Blog // Illustration
The unmistakable style of M. C. Escher (1898-1972) has filled the internet with impossible constructions, unexpected metamorphoses and all kinds of visual trickery. He was left-handed, just like Michaelangelo, Leonardo da Vinci, Durero and Holbein, and produced some 448 prints and 2,000 drawings and sketches.
An accidental artist
One week after enrolling at the Harlem School of Architecture and Decorative Arts, he decided to study graphic art at the urging of his professor, graphic artist Samuel Jessurun de Mesquita. Little by little he put together his own little world. Although he did not seek out an audience, his work would become known even to those who had never heard of him. His visual trickery challenges the observer, who will encounter both riddle and solution almost in the same breath.
Travels through Italy
Upon completing his studies, he spent his time travelling around Italy, where he would meet his future wife, Jetta Umiker. Over the course of eleven years he produced sketches that he would capture in his prints upon his return. From his earliest works, the style of his most famous pictures was evident: intricate architecture that leads everywhere and nowhere at once; the warp and weft of objects achieving unexpected shapes; a visual interplay that challenges the viewer.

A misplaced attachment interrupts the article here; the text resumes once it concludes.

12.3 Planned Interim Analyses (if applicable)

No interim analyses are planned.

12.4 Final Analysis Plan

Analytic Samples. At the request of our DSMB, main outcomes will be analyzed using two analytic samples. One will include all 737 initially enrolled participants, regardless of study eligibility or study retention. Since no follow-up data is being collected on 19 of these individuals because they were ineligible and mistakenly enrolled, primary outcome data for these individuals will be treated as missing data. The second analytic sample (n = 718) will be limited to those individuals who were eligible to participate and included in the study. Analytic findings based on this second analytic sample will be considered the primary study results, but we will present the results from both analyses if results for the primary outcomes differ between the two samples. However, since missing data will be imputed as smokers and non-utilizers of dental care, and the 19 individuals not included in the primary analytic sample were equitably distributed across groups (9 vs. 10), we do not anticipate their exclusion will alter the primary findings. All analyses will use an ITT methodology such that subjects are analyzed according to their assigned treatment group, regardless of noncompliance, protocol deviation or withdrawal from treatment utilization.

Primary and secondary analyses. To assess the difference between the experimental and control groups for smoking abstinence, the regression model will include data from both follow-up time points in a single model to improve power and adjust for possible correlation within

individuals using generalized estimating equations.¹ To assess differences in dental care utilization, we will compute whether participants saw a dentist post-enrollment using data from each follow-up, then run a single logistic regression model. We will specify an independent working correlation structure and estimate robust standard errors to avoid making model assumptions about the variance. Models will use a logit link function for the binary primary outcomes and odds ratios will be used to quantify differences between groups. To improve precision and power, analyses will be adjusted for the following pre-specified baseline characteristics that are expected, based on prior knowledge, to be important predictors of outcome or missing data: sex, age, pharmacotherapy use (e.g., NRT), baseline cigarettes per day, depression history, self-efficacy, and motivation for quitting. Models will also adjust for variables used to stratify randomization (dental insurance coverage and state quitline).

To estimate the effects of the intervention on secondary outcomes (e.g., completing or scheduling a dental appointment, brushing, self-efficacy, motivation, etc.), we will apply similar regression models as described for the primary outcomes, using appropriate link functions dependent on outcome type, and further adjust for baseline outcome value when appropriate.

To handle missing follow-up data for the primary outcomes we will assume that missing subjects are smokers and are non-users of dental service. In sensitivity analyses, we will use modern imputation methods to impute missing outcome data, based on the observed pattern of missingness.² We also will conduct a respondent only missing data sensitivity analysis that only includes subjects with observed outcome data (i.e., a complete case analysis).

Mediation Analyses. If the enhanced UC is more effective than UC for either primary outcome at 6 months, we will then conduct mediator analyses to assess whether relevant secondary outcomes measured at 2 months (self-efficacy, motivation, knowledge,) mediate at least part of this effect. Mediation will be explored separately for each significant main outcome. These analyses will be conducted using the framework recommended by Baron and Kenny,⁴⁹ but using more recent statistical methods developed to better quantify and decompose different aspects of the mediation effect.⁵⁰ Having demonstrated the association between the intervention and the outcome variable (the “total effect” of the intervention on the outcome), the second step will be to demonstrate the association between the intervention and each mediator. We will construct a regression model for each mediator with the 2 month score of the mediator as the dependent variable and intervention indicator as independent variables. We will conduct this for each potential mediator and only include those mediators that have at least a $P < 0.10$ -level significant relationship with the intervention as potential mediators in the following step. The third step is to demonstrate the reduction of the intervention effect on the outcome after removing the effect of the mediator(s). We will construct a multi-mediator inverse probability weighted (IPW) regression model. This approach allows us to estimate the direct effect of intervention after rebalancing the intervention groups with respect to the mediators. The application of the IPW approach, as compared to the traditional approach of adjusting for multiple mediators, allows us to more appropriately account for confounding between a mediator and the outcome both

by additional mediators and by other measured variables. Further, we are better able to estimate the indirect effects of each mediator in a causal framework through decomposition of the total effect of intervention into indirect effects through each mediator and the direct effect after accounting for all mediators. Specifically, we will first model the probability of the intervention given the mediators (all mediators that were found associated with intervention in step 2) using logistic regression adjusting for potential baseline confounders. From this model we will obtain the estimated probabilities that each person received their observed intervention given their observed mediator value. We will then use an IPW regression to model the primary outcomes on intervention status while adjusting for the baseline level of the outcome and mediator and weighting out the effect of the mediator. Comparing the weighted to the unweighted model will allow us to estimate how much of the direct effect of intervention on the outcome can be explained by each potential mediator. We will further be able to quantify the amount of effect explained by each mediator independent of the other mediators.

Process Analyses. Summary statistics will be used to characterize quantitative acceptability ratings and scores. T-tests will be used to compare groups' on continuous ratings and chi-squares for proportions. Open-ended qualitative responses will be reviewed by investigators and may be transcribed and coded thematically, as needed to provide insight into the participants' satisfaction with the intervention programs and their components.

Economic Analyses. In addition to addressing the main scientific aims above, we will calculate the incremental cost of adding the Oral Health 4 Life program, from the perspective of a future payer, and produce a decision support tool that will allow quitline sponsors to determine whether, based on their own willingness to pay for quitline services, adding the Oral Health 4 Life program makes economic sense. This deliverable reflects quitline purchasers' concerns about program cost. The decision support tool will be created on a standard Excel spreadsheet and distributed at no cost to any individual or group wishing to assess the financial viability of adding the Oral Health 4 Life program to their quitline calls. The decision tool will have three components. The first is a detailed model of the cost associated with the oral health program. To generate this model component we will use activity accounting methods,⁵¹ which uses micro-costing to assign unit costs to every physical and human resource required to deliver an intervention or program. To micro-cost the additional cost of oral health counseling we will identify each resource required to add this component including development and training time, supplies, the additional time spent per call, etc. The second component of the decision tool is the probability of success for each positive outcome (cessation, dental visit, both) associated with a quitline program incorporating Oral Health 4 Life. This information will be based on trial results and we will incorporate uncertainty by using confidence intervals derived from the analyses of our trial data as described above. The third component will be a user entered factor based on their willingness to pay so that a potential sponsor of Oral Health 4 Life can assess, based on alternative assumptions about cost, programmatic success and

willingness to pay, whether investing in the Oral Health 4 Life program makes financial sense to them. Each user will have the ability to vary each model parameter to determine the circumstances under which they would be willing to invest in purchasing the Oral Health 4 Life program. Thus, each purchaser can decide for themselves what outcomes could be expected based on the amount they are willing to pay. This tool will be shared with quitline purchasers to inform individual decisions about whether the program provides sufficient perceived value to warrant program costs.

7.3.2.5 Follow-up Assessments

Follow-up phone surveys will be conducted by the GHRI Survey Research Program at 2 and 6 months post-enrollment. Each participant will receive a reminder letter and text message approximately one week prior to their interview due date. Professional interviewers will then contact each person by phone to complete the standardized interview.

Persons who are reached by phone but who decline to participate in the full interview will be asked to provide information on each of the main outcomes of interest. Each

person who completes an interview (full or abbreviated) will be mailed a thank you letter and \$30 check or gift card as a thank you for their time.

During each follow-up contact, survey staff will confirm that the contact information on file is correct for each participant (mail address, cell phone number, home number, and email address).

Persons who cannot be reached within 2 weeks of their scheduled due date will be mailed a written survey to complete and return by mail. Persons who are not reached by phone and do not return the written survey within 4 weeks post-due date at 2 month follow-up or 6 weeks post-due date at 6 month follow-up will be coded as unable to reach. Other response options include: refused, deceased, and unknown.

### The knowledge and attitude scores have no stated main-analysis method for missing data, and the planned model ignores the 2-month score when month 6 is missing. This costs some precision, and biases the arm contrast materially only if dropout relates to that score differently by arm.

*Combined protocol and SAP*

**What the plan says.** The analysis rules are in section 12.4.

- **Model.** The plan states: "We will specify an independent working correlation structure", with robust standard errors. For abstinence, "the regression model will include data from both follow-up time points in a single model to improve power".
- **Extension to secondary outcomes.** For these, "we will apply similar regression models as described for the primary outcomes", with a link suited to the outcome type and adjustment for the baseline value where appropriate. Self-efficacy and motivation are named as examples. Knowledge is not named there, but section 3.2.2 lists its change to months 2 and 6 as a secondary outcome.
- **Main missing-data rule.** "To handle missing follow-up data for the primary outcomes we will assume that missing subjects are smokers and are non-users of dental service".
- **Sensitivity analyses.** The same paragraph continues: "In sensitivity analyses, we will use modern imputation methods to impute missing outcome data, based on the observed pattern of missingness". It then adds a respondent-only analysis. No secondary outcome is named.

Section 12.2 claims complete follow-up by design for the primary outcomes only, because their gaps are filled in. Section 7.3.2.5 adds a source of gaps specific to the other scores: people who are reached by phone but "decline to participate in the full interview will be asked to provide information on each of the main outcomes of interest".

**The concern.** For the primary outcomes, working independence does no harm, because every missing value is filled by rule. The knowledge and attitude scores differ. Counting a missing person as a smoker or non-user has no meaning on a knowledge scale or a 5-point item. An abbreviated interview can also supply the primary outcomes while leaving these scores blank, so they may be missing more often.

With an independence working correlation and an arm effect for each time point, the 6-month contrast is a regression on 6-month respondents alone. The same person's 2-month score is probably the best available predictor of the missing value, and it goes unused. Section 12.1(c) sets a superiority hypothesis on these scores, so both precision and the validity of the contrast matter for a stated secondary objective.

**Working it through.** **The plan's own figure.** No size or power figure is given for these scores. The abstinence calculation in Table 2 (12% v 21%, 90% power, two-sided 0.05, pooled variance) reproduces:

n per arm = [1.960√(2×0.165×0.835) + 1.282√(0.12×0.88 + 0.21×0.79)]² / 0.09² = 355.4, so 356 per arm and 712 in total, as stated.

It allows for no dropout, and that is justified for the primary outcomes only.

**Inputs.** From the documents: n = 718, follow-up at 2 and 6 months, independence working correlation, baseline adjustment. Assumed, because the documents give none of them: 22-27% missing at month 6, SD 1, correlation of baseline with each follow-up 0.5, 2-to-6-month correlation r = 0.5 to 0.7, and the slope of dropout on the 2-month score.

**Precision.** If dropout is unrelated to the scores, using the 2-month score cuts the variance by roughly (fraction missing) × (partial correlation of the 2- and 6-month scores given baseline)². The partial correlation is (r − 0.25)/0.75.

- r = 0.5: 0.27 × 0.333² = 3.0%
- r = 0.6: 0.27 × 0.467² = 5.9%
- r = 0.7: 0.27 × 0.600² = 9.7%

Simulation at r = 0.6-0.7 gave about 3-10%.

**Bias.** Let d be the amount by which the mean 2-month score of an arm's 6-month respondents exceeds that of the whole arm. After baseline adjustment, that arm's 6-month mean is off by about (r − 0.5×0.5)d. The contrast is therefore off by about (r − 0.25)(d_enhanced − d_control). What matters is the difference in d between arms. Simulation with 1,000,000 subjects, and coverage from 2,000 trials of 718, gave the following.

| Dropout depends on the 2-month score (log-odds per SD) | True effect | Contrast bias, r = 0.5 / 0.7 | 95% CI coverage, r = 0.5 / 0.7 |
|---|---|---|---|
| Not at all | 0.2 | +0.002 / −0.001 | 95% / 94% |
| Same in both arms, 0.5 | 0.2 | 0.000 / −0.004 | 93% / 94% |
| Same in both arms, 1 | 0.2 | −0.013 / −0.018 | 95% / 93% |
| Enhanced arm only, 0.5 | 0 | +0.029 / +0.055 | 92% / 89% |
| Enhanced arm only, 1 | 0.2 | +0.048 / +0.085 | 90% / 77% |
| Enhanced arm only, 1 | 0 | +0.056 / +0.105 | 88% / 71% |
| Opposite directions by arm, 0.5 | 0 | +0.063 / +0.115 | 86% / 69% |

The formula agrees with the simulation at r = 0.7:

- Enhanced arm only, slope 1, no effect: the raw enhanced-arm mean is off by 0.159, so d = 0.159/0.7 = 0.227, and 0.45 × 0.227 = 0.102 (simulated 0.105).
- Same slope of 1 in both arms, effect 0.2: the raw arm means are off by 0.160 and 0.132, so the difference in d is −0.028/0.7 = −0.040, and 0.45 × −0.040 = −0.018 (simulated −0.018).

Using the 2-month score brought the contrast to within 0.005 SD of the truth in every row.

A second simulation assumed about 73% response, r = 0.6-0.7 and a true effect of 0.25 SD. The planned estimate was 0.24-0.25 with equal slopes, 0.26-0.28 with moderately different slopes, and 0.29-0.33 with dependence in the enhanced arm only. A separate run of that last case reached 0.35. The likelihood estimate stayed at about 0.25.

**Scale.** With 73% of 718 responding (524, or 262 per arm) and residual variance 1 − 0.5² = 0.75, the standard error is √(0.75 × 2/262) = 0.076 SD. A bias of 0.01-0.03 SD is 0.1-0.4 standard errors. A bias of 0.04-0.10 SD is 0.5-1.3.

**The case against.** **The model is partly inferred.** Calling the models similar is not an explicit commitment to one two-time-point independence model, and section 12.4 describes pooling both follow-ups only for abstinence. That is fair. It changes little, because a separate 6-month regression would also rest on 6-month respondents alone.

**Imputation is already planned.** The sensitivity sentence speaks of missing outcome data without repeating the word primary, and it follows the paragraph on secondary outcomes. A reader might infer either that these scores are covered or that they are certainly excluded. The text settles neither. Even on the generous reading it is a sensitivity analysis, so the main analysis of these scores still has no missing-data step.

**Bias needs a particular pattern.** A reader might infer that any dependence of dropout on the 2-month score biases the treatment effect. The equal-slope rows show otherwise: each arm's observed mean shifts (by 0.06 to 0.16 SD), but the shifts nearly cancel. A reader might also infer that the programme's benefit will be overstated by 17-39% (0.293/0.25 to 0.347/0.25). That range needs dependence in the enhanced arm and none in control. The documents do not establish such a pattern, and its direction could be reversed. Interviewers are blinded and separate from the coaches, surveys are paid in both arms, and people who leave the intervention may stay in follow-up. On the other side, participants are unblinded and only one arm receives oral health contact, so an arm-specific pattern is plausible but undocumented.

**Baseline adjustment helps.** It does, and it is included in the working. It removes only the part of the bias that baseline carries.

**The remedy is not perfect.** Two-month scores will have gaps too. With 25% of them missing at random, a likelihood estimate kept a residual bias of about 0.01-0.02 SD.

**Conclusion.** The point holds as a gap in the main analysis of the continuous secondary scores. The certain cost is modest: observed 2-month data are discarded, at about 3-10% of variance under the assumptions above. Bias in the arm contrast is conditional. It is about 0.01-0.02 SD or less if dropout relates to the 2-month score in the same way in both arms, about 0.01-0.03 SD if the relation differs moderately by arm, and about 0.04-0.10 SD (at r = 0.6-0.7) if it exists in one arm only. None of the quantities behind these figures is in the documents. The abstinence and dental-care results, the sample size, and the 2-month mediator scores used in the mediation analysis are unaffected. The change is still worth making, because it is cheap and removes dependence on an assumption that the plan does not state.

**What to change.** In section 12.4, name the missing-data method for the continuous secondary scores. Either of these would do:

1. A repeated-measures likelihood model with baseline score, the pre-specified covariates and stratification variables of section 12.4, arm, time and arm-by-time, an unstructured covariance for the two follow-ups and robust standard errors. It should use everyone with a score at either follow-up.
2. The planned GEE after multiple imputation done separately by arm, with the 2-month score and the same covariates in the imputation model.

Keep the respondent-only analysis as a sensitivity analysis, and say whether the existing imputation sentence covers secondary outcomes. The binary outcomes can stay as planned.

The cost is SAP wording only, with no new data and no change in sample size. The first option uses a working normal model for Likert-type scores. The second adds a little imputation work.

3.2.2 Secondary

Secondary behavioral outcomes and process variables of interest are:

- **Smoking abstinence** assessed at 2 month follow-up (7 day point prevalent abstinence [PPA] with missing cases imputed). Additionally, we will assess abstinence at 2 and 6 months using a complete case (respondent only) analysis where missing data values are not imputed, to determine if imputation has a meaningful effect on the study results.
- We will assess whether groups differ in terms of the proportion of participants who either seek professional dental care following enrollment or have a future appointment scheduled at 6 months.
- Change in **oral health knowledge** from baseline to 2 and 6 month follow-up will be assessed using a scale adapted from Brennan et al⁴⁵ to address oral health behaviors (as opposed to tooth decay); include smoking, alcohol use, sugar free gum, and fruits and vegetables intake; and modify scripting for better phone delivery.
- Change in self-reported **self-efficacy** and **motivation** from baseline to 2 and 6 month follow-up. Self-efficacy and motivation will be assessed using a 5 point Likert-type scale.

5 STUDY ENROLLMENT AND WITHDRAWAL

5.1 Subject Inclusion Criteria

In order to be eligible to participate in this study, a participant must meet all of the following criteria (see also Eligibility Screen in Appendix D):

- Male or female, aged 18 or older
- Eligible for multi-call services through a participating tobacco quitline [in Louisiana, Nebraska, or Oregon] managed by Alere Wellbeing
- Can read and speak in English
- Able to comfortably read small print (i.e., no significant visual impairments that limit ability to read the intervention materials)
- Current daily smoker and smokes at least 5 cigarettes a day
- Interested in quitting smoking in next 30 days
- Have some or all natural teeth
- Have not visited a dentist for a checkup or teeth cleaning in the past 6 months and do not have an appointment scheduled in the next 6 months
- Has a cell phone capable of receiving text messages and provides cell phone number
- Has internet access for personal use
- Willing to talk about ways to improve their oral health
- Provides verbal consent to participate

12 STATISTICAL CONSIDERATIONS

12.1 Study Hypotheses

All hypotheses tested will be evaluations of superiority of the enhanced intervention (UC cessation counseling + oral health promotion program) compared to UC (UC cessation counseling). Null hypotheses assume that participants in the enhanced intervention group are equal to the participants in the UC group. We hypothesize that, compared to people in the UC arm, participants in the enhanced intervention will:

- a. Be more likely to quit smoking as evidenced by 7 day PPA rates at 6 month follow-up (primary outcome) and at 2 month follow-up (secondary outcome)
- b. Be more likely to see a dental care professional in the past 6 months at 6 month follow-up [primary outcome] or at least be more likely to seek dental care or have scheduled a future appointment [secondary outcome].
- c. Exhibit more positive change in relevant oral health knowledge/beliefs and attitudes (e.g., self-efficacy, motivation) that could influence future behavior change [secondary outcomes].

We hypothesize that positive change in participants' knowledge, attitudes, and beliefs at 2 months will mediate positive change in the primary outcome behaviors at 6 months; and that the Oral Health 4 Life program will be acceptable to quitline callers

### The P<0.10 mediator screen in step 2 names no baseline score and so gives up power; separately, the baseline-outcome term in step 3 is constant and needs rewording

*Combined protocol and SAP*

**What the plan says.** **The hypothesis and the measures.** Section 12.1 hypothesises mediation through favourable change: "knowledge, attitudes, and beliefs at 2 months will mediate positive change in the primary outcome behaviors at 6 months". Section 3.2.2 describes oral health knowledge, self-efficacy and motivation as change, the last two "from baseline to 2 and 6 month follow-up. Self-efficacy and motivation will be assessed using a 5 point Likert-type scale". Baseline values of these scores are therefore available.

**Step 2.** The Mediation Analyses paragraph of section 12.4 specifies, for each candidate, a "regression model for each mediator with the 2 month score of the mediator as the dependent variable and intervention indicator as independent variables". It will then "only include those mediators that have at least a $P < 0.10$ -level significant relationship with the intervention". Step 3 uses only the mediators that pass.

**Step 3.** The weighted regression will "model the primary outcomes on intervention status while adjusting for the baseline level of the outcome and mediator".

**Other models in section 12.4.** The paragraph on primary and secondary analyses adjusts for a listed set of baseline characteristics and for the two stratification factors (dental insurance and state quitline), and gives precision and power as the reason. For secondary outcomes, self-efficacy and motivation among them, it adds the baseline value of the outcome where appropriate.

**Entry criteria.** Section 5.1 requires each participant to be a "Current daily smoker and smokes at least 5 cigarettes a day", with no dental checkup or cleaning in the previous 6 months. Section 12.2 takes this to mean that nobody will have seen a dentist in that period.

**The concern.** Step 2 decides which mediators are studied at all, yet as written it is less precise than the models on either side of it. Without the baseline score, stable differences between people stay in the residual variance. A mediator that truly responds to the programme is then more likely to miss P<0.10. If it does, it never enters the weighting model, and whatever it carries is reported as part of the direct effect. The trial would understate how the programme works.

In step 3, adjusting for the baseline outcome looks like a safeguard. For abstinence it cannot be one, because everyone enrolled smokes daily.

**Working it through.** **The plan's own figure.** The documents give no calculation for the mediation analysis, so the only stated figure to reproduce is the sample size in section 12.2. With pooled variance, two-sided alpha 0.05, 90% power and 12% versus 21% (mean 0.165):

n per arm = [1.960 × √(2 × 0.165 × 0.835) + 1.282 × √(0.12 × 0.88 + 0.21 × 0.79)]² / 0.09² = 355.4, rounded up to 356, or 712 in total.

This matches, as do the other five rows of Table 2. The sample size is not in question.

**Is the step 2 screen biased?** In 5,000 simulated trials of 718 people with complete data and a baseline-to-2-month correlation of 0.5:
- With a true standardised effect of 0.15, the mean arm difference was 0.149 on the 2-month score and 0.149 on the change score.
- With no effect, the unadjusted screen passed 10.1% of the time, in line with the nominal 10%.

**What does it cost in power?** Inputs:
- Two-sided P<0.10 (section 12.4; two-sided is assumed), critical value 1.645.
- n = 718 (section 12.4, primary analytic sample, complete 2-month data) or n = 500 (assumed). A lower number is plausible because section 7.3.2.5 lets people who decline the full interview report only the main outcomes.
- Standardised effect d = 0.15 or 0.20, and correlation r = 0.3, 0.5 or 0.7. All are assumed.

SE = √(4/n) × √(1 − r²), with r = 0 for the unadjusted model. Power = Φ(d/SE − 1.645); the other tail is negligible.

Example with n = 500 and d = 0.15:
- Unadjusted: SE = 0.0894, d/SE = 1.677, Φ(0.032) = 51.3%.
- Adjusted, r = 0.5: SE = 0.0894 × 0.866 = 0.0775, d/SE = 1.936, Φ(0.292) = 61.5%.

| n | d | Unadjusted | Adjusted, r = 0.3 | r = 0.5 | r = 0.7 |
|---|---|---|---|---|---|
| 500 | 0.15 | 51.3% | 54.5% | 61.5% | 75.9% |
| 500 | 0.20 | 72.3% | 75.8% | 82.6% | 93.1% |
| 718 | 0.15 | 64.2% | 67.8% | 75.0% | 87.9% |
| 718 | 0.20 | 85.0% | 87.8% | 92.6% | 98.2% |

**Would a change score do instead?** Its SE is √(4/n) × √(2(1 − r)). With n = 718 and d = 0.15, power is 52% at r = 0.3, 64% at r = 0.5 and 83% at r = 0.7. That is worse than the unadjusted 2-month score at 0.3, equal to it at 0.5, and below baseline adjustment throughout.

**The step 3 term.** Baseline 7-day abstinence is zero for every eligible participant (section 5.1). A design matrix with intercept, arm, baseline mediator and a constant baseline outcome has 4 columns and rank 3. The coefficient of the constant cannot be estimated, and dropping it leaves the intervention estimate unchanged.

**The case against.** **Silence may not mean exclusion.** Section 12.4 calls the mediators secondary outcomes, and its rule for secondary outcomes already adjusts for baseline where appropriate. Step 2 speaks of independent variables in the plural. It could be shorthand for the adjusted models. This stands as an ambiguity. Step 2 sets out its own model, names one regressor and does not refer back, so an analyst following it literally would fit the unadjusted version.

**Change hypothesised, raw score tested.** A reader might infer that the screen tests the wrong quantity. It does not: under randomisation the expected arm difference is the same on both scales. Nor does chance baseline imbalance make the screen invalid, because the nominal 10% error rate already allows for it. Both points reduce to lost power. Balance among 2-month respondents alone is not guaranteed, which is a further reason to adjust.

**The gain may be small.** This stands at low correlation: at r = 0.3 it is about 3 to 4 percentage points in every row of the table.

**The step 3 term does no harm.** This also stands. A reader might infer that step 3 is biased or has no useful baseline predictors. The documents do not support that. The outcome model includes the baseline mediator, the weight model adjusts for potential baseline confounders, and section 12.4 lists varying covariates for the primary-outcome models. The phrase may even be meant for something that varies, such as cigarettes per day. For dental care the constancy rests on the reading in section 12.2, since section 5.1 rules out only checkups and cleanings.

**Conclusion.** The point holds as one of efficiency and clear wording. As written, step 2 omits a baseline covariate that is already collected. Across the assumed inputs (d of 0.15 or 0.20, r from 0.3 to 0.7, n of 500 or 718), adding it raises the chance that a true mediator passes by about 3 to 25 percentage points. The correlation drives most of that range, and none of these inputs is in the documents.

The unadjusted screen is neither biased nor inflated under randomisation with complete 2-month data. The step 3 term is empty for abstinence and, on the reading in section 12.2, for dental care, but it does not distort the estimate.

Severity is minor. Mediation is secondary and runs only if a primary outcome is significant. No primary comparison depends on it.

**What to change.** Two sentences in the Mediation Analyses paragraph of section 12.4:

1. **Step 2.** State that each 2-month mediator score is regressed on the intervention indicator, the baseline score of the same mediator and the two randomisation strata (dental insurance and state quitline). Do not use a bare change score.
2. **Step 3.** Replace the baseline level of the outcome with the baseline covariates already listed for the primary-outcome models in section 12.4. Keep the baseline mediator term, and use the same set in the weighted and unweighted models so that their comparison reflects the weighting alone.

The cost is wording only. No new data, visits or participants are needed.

Regular division of the plane
However, it was his visit to the Alhambra in Granada in 1922 that saw the artist find his muse, enabling him to create some of his most famous work, following a recommendation from his friend, mathematician H. S. M. Coxeter. There he would encounter the principal of unbounded tessellation. Tessellation comprises a regular pattern which repeats without leaving spaces between sections and requires no superimposed shapes.
Escher was fascinated by this regular division of the plane and would base much of his ingenious visual work around the concept. He would also sculpt several spheres in beechwood, managing to transfer the two-dimensional for the first time into a three-dimensional spherical plane. One of these spheres was composed of a series of fish appearing one after the other. While the fish may be limited, it is this curved surface, incomprehensible to the naked eye, which strengthens the concept of the infinite that sweeps through Escher's work.
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